Finally available, a high quality book of the original classic edition of Cork- Its Origin and Industrial Uses. It was previously published by other bona fide publishers, and is now, after many years, back in print.
This is a new and freshly published edition of this culturally important work by Gilbert E. Stecher, which is now, at last, again available to you.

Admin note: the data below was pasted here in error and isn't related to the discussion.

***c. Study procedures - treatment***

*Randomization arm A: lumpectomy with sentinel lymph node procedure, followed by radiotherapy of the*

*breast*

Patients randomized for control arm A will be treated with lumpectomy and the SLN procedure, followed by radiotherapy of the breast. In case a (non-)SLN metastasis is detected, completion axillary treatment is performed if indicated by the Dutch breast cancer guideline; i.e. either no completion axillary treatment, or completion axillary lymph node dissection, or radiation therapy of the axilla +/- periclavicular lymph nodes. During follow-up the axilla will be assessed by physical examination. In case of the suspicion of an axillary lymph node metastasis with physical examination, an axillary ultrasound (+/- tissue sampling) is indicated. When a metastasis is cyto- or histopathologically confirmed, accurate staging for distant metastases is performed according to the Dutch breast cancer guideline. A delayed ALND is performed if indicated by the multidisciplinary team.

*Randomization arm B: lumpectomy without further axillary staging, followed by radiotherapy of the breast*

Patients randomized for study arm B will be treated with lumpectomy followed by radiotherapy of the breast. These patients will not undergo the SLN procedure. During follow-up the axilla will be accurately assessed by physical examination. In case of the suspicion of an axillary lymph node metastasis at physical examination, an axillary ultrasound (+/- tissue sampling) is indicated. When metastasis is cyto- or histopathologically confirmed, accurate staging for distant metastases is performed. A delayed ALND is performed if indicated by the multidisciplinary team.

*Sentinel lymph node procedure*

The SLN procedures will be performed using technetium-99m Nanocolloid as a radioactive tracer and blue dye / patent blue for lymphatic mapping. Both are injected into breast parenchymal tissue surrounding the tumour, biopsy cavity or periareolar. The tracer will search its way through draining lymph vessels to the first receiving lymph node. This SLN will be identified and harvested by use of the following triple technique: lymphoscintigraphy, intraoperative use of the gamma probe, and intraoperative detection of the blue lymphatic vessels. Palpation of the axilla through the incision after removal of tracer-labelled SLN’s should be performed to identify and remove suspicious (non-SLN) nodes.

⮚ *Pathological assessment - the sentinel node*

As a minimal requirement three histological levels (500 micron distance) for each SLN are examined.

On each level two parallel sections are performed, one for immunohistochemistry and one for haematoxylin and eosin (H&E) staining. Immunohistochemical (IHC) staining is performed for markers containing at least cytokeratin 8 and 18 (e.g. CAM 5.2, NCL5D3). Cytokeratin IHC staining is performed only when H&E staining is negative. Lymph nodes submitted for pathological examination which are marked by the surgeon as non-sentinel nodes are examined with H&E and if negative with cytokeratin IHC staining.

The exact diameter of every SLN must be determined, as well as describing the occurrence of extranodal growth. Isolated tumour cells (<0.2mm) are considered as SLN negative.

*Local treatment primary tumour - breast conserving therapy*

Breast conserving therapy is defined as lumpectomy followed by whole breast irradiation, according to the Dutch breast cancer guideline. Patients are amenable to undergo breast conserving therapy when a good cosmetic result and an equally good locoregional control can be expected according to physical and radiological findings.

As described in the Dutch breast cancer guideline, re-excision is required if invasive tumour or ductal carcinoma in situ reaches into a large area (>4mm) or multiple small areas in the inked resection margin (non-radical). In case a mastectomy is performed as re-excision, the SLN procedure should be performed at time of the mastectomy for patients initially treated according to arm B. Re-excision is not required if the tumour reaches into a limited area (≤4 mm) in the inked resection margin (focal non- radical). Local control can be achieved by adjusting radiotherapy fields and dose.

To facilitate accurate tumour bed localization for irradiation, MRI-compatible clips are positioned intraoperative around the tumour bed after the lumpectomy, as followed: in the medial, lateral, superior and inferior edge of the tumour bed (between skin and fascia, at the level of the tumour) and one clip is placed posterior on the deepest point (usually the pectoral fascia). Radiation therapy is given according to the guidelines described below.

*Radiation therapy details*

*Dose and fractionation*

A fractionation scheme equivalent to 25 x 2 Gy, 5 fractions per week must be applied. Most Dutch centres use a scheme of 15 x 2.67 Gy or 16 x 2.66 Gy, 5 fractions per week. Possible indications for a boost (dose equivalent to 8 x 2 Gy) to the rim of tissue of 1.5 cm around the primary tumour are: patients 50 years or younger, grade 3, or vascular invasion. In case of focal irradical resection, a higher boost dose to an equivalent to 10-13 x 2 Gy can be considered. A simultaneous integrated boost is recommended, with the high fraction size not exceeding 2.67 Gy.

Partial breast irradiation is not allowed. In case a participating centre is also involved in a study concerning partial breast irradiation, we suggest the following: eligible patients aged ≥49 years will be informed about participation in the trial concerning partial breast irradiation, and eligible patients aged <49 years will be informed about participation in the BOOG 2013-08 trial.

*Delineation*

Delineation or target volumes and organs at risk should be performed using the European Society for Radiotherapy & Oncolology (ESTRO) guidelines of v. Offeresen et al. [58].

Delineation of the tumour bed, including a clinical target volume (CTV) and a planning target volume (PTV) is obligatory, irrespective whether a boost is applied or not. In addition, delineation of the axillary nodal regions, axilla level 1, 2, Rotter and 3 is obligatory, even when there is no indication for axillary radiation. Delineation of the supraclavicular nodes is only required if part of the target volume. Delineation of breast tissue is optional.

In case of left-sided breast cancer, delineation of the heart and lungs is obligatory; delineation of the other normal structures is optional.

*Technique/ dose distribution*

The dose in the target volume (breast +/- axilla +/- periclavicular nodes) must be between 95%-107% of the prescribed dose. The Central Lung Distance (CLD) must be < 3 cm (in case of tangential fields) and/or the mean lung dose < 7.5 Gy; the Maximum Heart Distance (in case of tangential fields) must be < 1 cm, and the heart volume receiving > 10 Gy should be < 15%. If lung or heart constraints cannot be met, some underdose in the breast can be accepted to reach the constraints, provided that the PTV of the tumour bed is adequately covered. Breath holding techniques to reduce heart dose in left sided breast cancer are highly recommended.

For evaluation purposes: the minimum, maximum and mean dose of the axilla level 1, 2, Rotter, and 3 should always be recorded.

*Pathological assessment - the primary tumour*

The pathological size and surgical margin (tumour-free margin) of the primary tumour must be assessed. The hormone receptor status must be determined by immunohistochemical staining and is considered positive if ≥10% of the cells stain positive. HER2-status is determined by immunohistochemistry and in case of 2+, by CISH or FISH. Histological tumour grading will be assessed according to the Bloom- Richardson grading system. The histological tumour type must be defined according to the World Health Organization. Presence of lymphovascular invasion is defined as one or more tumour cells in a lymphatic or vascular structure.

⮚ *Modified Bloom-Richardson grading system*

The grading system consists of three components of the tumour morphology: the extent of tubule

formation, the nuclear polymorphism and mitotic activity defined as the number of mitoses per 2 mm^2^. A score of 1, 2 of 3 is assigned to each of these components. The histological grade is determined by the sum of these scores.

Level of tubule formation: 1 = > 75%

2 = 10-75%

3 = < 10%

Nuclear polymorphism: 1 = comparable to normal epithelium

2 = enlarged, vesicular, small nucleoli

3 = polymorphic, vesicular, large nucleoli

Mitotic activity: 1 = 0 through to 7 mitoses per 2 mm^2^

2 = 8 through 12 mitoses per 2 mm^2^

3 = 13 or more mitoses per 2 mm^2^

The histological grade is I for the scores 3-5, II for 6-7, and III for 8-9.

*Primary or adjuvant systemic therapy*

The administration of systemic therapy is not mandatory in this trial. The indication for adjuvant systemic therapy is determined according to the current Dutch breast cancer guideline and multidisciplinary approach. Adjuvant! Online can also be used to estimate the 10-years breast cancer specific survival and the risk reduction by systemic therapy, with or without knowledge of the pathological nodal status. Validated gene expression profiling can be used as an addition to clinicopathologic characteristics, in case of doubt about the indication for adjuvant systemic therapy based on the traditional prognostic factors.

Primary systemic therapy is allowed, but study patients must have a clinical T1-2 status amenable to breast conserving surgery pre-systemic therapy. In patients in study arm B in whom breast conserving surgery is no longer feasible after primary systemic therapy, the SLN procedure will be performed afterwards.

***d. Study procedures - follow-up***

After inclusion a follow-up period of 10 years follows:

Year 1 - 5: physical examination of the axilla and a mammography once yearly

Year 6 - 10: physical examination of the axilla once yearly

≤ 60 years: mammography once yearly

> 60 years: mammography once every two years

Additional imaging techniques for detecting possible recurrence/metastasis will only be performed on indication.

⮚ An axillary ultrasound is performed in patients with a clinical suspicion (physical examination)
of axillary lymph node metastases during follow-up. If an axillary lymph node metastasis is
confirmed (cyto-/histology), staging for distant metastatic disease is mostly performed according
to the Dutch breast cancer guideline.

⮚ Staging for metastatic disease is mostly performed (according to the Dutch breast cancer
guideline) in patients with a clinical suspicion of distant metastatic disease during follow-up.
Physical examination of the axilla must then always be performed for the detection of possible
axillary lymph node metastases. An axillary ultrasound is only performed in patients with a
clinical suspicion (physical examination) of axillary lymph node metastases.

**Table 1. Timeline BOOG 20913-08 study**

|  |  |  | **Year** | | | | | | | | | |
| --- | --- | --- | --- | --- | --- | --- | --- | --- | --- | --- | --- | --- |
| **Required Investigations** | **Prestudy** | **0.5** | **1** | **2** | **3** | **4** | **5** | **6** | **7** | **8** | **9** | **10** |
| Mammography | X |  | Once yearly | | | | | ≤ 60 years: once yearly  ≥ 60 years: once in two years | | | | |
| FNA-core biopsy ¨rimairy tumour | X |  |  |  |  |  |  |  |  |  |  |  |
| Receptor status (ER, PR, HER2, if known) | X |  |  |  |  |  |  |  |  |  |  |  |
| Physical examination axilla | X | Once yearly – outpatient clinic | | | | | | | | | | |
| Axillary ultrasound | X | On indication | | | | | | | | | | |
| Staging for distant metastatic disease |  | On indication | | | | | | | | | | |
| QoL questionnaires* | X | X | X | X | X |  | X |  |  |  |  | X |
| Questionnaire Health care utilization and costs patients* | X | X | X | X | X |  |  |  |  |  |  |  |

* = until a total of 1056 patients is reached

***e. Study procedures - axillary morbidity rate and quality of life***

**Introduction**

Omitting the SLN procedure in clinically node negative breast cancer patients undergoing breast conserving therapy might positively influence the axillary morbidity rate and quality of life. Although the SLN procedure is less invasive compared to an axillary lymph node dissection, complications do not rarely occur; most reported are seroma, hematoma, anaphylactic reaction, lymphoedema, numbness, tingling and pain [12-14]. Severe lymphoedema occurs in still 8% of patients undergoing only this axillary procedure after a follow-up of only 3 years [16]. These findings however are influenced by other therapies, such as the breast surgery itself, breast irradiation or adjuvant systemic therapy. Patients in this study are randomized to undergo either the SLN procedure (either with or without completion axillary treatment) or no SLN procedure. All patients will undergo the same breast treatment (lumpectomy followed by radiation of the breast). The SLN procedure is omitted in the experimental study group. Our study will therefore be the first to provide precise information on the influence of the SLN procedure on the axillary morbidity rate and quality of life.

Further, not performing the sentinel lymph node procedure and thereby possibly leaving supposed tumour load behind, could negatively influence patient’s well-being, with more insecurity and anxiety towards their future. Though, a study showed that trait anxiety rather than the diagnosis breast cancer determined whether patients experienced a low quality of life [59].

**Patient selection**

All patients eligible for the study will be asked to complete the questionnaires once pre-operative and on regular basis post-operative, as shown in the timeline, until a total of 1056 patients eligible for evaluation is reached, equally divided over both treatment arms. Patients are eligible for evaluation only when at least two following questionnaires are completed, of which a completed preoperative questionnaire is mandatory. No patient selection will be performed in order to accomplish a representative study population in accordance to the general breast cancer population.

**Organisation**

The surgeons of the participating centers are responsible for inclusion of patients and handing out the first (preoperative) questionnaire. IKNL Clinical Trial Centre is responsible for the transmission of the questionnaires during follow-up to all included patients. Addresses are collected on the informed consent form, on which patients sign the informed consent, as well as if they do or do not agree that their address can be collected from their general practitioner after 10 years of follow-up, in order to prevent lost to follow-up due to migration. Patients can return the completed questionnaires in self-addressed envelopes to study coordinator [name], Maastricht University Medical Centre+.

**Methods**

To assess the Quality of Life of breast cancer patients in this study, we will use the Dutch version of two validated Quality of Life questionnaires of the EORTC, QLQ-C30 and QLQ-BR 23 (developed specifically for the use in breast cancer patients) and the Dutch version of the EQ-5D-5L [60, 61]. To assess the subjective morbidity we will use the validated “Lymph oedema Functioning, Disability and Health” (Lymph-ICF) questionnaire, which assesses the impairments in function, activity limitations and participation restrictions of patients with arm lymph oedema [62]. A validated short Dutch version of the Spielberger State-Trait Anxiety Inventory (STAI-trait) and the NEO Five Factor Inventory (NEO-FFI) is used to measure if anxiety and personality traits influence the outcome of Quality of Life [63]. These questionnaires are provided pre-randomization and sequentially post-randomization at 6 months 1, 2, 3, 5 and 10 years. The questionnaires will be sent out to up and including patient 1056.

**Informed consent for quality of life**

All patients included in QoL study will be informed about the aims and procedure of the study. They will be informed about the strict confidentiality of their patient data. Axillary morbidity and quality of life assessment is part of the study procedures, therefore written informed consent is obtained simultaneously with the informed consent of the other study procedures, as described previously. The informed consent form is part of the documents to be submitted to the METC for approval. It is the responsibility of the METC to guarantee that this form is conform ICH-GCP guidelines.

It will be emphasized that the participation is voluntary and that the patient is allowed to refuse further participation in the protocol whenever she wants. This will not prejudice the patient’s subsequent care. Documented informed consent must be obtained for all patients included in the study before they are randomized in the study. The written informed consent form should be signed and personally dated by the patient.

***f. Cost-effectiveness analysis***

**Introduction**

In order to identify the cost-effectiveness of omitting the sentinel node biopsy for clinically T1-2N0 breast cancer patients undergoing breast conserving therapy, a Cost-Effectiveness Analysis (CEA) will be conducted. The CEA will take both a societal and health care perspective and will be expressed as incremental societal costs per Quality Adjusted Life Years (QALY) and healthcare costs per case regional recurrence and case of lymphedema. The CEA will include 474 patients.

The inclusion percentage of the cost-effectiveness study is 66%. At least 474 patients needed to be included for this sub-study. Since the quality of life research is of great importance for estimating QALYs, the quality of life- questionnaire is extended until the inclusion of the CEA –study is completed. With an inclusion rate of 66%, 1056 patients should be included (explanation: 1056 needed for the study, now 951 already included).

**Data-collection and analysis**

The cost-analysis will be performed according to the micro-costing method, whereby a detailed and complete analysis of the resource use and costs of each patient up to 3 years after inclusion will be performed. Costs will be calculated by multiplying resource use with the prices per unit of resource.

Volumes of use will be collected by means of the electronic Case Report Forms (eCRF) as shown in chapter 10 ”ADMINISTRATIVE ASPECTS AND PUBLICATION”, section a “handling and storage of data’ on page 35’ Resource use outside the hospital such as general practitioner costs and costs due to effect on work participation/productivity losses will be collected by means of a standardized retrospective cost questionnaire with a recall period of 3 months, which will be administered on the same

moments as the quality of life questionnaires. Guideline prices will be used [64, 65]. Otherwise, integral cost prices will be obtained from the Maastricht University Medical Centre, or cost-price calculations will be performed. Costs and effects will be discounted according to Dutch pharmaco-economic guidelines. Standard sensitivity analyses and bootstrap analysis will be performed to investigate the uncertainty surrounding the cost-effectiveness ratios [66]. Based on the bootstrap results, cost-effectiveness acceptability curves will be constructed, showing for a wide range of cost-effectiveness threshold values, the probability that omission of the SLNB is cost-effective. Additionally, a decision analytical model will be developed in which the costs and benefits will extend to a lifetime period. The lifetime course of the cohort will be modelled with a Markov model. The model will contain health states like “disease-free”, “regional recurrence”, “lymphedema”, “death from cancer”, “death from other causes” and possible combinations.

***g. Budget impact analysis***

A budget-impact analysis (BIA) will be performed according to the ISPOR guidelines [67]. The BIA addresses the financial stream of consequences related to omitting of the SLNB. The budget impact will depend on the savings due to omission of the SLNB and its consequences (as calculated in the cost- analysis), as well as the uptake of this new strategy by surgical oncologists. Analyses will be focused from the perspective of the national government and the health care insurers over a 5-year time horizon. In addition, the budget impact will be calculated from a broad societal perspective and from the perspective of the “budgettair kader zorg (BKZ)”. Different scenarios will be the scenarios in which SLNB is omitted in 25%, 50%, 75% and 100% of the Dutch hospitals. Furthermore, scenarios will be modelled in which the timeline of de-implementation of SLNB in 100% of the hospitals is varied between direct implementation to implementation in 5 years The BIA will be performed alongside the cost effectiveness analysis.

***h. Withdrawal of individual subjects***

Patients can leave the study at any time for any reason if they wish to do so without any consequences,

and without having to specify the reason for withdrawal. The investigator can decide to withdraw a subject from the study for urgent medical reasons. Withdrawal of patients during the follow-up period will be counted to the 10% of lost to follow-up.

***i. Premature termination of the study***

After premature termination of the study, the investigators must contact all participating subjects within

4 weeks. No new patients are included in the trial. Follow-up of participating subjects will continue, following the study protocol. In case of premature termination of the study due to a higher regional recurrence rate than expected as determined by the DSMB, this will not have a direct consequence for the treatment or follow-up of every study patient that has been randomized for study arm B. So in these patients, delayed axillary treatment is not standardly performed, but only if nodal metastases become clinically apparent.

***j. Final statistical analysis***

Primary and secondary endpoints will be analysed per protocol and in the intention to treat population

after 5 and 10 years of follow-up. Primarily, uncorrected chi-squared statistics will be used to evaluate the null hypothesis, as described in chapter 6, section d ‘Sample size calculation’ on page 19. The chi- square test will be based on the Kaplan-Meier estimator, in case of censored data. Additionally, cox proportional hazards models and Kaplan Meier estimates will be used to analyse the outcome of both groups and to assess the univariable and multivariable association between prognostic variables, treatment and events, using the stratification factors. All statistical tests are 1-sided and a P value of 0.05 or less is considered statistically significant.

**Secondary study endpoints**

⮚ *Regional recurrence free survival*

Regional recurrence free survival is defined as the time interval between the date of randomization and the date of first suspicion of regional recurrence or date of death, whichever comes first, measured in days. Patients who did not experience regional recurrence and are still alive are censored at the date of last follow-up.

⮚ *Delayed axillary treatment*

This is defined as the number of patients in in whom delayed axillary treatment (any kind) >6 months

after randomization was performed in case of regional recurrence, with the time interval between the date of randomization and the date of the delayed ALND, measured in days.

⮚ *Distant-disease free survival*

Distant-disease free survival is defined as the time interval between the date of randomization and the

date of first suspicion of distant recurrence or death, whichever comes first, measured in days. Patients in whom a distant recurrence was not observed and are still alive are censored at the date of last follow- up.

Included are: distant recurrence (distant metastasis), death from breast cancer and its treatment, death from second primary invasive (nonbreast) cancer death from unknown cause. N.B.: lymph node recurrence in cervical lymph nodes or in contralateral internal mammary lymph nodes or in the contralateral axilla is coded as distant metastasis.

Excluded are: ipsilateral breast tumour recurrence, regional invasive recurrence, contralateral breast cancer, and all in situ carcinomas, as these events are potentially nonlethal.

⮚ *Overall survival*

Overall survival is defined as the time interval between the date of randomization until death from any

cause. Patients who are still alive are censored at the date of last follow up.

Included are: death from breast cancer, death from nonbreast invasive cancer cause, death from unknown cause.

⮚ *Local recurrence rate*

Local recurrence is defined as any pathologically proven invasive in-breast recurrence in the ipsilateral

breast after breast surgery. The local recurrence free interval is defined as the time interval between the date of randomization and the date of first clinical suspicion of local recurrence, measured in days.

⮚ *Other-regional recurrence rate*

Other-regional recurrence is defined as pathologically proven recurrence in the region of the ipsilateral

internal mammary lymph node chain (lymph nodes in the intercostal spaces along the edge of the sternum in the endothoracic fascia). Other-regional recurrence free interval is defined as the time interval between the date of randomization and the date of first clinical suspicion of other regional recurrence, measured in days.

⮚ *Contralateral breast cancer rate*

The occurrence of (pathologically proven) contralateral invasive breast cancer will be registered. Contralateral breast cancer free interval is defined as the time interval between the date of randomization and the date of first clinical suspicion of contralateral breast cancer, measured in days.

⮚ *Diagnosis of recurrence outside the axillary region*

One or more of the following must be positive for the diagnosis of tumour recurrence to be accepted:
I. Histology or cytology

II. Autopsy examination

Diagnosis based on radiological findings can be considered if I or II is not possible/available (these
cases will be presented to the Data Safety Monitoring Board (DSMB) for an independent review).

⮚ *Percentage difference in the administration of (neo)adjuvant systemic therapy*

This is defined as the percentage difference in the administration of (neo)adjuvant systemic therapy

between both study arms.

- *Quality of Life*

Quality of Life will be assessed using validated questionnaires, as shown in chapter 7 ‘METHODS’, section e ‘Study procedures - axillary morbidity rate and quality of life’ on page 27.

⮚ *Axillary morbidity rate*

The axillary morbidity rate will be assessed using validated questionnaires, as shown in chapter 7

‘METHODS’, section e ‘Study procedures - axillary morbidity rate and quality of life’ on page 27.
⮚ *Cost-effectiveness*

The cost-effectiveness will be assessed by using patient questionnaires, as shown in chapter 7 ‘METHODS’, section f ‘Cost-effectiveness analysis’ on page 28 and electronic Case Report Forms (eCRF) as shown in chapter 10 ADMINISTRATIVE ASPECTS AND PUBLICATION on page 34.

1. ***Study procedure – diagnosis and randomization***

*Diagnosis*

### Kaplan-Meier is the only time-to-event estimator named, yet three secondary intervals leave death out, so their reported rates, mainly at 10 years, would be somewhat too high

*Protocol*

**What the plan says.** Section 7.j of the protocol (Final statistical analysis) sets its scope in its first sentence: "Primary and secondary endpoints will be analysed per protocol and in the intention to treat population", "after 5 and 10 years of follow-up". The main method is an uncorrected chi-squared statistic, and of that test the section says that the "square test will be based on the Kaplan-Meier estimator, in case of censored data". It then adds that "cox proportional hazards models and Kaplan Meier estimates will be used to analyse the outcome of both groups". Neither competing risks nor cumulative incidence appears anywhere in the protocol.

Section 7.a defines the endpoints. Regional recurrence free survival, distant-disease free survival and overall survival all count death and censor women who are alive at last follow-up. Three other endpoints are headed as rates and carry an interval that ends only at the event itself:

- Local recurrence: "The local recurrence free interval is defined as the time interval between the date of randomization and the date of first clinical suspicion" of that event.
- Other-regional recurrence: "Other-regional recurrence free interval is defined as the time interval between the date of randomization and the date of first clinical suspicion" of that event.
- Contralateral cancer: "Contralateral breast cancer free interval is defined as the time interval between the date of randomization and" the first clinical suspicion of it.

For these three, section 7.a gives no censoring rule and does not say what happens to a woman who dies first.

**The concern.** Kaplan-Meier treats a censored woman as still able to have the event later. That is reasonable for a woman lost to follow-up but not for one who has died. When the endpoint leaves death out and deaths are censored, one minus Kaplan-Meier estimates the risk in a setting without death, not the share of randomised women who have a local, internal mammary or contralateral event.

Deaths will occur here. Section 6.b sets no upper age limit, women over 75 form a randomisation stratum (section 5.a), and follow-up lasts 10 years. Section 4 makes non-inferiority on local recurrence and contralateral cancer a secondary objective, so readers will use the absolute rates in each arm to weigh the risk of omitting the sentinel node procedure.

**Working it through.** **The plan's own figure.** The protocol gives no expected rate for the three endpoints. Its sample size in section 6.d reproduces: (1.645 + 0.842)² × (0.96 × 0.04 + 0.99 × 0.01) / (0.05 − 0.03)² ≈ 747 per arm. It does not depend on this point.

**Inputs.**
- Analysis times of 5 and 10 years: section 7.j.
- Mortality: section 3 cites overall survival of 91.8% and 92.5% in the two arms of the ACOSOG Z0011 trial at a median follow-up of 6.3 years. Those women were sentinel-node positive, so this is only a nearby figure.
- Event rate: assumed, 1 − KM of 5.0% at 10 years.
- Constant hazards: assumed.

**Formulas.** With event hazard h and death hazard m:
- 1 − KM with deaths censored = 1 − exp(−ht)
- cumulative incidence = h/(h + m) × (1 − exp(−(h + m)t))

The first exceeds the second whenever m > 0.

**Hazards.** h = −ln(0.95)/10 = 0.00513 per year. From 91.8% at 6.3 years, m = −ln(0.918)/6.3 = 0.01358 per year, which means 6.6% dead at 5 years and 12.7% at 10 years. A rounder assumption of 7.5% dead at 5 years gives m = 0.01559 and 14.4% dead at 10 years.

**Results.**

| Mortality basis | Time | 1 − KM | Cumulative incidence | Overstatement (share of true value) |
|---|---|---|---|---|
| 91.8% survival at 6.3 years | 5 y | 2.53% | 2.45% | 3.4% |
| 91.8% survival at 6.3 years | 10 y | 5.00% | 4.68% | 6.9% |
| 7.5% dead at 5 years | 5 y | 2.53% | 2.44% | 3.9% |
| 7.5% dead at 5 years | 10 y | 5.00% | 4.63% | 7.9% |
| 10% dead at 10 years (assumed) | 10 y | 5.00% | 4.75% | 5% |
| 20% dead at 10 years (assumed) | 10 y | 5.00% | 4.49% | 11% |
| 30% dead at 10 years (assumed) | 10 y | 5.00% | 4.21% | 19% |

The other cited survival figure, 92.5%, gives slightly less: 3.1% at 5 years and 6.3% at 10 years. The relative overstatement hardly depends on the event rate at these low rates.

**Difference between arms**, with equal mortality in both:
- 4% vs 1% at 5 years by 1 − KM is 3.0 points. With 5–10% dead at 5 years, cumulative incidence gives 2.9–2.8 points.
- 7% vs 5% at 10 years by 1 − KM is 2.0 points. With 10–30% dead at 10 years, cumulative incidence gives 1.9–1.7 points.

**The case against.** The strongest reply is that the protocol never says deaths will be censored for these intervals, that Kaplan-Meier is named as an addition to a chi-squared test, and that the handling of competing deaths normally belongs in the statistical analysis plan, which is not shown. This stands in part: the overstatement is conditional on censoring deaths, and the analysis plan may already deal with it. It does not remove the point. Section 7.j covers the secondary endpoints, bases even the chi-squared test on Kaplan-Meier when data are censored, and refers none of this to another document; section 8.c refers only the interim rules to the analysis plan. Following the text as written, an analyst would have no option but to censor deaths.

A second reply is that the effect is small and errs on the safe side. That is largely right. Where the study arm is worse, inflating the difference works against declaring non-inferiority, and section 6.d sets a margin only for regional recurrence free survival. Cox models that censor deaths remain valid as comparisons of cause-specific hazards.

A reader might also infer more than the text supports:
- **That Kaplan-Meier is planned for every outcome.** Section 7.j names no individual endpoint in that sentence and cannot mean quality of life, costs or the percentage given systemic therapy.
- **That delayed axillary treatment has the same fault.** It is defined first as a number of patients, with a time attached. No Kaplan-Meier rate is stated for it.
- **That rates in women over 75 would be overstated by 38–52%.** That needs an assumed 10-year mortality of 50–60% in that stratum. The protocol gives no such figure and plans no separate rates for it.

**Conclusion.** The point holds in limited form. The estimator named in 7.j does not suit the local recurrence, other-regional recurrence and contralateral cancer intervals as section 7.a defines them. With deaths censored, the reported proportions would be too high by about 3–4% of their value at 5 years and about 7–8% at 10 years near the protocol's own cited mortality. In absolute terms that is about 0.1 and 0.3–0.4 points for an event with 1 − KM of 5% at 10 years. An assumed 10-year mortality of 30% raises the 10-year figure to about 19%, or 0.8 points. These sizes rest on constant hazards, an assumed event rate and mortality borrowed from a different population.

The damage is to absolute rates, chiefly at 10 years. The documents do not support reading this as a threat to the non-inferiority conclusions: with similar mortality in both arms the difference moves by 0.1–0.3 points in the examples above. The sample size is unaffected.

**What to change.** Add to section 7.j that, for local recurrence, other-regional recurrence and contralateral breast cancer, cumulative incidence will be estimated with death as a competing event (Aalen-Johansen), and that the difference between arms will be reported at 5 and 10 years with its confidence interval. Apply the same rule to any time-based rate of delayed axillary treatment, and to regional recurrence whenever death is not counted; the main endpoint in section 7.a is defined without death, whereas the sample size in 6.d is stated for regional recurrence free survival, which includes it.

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From this meager description we at least can learn what “corkwood” is, the limited sphere of its growth, the constant care necessary to insure a successful harvest or gathering, the peculiarities of the tree, its longevity and the general mode of preparing the bark for shipment; the narration in no wise doing justice to this most interesting material, in its natural state, for its growing is a fascinating tale in itself; but for the purpose of this writing the foregoing has been deemed sufficient to convey an understanding of it. ...Their walls or sides are composed chiefly of a substance called cellulose, frequently associated with lignine, or woody matter, and with cork, which last is a nitrogenous substance found in many portions of plants, but is especially developed in the outer cork of exogenous trees, that is, belonging to an order, the stems of which grow by the addition of layers of fresh cellulose tissue outside the woody part and inside the bark. ... Anderson was most deeply impressed with the elasticity of cork, and has the following to say upon his findings: “It would seem difficult to discover any new properties in a substance so familiar as cork, and yet it possesses qualities which distinguish it from all other solid or liquid bodies, namely, its power of altering its volume in a very marked degree in consequence of change of pressure.